Recently, novel immunotherapy with checkpoint inhibitors (CPIs) that target programmed cell death-1 (PD- 1) and programmed death ligand-1 (PD-L1) on T cells and tumor cells (TCs), respectively, has revolutionized therapy for patients with aUC. Five CPIs (atezolizumab, pembrolizumab, avelumab, durvalumab, and nivolumab) are now approved by the FDA for patients with aUC with relapsed/refractory disease following platinumbased chemotherapy. Similarly, 2 of these CPIs (atezolizumab and pembrolizumab) have also gained approval for patients with aUC who are cisplatin-ineligible.3-8


The approval of multiple agents with similar mechanisms of action presents multiple dilemmas for the physician. Most notably, initial drug choice and sequence of therapies in aUC is vague and demands clarification. In this review, we present an overview of the pivotal trials and data that have resulted in the approval of these agents, and present our algorithmic approach for the treatment of patients with aUC.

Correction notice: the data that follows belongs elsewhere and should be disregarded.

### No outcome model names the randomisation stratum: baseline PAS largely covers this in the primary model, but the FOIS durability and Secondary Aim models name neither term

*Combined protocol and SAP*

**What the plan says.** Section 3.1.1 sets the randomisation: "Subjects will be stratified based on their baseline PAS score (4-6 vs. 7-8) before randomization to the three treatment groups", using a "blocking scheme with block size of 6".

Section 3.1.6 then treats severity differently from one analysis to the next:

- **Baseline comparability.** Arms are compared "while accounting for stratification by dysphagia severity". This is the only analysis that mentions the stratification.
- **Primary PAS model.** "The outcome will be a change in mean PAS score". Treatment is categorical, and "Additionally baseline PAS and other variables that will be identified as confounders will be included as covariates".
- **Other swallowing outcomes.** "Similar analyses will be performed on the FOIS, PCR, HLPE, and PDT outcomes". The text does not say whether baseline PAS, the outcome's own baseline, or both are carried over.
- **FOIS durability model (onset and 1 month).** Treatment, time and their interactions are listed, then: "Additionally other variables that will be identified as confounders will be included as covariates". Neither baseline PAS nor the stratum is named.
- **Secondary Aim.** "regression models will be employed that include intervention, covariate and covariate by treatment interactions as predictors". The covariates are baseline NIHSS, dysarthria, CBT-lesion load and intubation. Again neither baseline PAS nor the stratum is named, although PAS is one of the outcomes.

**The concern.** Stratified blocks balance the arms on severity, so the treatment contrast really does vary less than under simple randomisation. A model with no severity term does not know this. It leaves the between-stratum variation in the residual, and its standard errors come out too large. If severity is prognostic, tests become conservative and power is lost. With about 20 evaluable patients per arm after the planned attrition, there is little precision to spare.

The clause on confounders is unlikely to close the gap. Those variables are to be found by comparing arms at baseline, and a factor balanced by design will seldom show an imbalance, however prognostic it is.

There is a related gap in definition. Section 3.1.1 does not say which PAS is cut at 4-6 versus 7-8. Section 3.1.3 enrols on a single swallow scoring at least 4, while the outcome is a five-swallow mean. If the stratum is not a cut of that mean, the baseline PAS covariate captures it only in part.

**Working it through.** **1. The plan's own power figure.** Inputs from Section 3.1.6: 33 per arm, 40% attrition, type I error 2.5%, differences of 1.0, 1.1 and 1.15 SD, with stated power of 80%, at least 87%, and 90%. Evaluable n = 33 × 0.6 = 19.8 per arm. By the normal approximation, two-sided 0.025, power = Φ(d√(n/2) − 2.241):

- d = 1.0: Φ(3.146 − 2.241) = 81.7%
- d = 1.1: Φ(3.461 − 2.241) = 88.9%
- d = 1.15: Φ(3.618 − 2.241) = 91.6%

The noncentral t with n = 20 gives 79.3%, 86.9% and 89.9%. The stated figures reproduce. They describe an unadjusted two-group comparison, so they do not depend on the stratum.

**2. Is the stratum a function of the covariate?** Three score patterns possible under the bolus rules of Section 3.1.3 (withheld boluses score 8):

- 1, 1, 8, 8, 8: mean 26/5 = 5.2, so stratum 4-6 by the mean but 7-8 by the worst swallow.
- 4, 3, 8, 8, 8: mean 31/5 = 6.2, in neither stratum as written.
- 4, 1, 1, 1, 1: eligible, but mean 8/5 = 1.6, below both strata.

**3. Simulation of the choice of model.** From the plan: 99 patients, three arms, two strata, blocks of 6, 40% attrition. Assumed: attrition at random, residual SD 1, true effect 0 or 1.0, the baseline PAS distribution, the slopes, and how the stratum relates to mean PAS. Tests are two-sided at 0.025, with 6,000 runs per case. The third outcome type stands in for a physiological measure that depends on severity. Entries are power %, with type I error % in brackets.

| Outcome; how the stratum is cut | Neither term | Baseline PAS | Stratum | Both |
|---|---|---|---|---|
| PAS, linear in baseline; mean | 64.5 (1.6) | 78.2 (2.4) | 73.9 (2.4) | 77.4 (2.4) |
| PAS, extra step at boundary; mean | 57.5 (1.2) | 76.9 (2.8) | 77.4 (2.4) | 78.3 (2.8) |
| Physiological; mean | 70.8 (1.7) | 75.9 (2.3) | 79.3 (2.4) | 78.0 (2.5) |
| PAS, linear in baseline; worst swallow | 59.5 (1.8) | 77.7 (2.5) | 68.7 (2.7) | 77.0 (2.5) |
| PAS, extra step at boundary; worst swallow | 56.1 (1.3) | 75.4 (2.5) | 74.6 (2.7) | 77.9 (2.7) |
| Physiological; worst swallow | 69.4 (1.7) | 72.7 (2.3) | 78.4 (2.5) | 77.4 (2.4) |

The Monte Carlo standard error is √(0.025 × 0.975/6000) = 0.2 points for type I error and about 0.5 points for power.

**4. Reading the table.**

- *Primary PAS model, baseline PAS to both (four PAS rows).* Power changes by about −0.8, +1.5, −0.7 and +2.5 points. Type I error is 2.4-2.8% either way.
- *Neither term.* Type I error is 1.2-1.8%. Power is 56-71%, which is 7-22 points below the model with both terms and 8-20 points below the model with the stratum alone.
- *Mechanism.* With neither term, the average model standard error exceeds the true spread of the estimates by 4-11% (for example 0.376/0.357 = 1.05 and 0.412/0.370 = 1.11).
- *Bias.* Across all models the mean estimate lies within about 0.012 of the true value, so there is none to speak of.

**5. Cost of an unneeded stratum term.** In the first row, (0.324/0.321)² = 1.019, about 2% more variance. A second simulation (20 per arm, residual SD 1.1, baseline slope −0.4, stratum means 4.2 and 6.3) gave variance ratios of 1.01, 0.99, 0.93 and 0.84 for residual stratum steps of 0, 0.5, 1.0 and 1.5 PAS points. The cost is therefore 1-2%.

A detailed overview of the role and data for chemotherapy in aUC is beyond the scope of this article. However, a brief overview is critical because cisplatin- based chemotherapy remains a cornerstone of therapy for patients with aUC. The combination of methotrexate, vinblastine, doxorubicin, and cisplatin (MVAC) was the historic SOC regimen in aUC, on the basis of results from a phase III trial that demonstrated improved overall survival (OS) with MVAC compared with cisplatin monotherapy (12.5 vs 8.2 months).9 Given the relative unfavorable toxicity profile of traditional MVAC, efforts were undertaken to develop less-toxic, cisplatin-based combination therapies for patients with aUC.